No min no fee
Environmental consultants Enviros - a recent brand consolidation has seen the 'March' and 'Aspinwall' suffix dropped - has packaged ISO 14001 accreditation together with waste minimisation and a guarantee: the savings pay the fees, or the shortfall refunded. Textile rental operation Johnsons Apparelmaster took them up. Matt MacAllan reports.
Page five, paragraph four of BS EN ISO 14001: 1996 ‘Environmental Management Systems – Specification with guidance for use’ defines the overall aim of the standard as: “To support environmental protection and prevention of pollution in balance with socio-economic needs.” And whilst most companies with a certified Environmental Management System find it cost-effective, if not even the harbinger of measurable financial cost-savings, it does take time, it does take effort, and it does take money. (In a recent survey of 500 companies in France, Germany, the Netherlands and the UK, 60% quoted a payback period of less than one year.)
Johnsons Apparelmaster is the commercial laundry arm of the Johnson Service Group plc, owner of such regional operations as Pullars, Zernys, Bollom, Crockatts, Smiths, Kneels, Harris Clean, Hartonclean and Johnsons. In late 1998, Apparelmaster was approached by Manchester-based environmental consultants Enviros with a proposal for the implementation of ISO 14001 to run hand-in-hand with an extensive waste minimisation programme. In a nutshell, if Johnsons didn’t save the equivalent of the consultant’s fees – some £80,000 – then Enviros would refund the difference. Linda Smith, senior consultant with Enviros, explains: “We very much saw this as the way to go in convincing industry that ISO 14001 didn’t necessarily have to mean spending lots of money. It could, if managed properly, be designed to save money. It’s the bottom line, for ourselves as well as for industry.”
Johnsons, if a little sceptical at the prospect of what was, in effect, consultant-led ISO 14001 accreditation across 15 sites (from Aberdeen to Brighton) for free, agreed. The project was put into effect in March of last year, with a target date of final quarter this year to attain the standard. Meanwhile, Johnsons went ahead with the acquisition of industrial workwear cleaning operation Sketchley, based in Hinkley, Leicestershire, and 15 became 21.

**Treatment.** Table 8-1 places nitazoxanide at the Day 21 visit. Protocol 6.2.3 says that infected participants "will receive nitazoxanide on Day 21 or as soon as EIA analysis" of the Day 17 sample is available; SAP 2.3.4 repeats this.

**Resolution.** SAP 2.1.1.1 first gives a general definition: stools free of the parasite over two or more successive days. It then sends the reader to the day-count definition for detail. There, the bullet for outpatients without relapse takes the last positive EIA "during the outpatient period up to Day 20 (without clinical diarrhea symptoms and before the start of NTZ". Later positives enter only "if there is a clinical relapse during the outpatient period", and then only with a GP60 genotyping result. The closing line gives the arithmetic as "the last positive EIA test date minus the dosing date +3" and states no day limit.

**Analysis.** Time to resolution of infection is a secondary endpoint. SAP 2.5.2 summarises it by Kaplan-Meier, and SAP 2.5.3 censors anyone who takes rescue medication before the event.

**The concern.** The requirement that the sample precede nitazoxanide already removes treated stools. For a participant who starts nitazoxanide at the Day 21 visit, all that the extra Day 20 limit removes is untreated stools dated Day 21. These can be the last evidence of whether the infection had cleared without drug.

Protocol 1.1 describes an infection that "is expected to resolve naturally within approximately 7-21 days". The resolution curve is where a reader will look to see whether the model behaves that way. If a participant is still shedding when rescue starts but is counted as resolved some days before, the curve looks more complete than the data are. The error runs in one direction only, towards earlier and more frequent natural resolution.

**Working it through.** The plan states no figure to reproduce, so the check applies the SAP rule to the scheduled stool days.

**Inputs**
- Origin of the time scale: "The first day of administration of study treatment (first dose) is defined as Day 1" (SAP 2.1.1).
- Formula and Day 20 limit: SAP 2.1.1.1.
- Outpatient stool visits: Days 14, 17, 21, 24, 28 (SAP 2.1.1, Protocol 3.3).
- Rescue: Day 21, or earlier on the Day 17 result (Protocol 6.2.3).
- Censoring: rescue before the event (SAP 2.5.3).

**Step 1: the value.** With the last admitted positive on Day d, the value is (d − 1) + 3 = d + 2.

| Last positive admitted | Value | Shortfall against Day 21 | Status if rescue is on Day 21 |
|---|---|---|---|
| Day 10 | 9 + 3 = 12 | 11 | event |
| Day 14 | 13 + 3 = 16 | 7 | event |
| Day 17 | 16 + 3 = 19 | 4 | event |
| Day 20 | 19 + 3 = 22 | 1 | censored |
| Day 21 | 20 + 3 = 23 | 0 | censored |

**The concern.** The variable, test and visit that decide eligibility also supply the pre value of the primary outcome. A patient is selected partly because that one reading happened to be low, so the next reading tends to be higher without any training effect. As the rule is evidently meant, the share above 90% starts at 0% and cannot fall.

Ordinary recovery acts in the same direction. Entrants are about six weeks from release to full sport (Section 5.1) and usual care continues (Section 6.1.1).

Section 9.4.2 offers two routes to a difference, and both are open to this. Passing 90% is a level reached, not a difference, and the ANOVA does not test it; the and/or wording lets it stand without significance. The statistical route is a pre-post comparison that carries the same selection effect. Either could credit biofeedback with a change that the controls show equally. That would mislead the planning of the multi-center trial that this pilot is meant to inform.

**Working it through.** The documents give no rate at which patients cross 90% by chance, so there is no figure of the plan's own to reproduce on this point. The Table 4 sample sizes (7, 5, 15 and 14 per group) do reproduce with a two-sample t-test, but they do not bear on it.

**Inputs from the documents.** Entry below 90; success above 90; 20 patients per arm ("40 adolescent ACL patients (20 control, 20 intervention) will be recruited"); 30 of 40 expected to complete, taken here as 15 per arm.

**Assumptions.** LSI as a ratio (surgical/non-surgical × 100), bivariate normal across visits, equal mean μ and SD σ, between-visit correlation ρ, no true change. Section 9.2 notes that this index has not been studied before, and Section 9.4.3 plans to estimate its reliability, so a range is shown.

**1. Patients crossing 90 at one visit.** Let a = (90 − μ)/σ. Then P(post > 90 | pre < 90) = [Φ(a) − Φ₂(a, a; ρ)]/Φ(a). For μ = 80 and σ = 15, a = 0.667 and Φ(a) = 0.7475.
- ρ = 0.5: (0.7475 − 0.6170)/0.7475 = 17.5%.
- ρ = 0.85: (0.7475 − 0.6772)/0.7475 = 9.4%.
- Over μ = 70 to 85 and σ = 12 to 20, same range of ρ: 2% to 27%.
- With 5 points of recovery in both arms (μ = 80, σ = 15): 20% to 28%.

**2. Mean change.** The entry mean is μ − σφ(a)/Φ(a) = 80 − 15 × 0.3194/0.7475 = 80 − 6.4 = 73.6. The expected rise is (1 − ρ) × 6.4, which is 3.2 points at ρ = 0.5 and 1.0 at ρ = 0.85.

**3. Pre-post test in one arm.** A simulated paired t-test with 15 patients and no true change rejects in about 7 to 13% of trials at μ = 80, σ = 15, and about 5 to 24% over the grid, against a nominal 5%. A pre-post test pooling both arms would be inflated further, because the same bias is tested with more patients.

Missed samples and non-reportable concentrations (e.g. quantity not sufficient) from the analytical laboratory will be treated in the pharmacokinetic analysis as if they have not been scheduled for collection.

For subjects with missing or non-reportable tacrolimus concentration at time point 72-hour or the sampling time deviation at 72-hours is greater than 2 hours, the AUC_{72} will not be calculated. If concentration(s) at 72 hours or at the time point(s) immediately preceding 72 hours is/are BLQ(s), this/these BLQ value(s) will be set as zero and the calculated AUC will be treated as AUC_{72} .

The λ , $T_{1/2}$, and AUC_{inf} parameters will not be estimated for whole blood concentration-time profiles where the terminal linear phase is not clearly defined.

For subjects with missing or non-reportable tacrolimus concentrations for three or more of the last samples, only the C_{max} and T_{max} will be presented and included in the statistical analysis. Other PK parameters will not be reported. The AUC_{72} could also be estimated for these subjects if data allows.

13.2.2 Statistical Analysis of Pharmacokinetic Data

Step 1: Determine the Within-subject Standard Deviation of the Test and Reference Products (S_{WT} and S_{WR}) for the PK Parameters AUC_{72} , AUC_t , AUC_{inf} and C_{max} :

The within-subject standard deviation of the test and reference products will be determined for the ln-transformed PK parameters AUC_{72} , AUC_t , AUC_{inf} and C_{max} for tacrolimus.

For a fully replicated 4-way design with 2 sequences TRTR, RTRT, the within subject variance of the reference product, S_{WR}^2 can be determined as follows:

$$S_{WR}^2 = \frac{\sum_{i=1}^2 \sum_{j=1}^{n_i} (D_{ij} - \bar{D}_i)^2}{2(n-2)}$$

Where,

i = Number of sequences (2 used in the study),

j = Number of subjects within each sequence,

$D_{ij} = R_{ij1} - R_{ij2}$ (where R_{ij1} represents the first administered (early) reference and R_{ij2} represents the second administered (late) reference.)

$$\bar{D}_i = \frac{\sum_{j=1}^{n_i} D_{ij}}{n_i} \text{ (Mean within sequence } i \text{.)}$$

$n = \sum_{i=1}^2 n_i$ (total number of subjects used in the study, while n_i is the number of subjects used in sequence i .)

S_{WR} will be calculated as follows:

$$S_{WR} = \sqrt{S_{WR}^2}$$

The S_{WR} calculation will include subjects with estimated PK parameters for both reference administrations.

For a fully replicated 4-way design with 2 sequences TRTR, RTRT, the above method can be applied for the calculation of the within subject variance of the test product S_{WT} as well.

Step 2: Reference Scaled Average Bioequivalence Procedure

A volunteer from each site, or ‘project champion’, acted as the implementation focus. Throughout the initial period of the project the champions got together for a communal training session every four to six weeks in Bootle, Johnsons administrative centre, for a morning of ISO 14001 and an afternoon of waste minimisation. Each site was subject to one detailed environmental review to identify ‘goods’ and ‘bads’ and to make recommendations for improvement.
All Johnsons Apparelmaster sites operate a wet washing process: various detergents, chemicals, water and heat go in one end with a load of dirty washing, and clean garments come out the other end; plus some dry cleaning. Smith catalogues the key environmental aspects: “Raw materials usage, including fuels and chemicals and their storage; utilities consumption; liquid wastes going to effluent; solid wastes, including a lot of packaging-type wastes; special wastes in the form of dry-cleaning solvent sludges; air emissions from the boilers; and for those sites that do have a dry cleaning function, VOC emissions.
“We encouraged the sites, through objectives and targets, to focus on getting good baseline data first, so that there was a figure to compare improvements against, and also to make sensible decisions about, rather than jumping in and rushing off to make lots of little improvements.” Montage monitoring software was installed across each site, putting data variability in context and so allowing real efficiencies to emerge.
Enviros compiled a database of “little improvements” from each site, such that best practice at one became best practice across the Apparelmaster board. For example, ensuring water dip levels in washing machines are set correctly – too much wastes water, too little leads to poor washing performance and consequent rewash – led the Johnsons Hull site to identify net annual savings of £2,299 per year. (Reducing the water level from 508 to 457mm reduces the volume from 908 to 795 litres, or 113 litres per rinse. Three rinses per wash, 54 washes per week, 52 weeks per year on two machines equates to 1,900m3 saving per year. Add to that an equivalent reduction in effluent disposal at 40p per cubic metre…) Attempts to reuse coathangers – Bootle uses around £20,000 of coathangers per year – were hampered by Gold Standard requirements for a new coathanger each time. The database also served to monitor cost savings which emerged from the ideas. As Smith states: “Johnsons made it quite clear from the early stages that they were going to be calculating the cost.”
Calculating the cost
“We’ve had one person at every plant doing one day a week for the best part of two years, which mounts up.” Martin Gregson, instigator of the EMS implementation, is technical director for Johnsons with a remit that includes the company’s health, safety and environmental performance. He admits to underestimating the effort required – by something like a factor of five. “Enviros, however, were very good,” he adds. “They led, they bullied, they cajoled and they encouraged. And true to their word they achieved the savings and more. We believed that we were already very good; we honestly doubted that they would find the savings. And we haven’t finished.”
Johnsons Apparelmaster gains accreditation to ISO 14001 this month.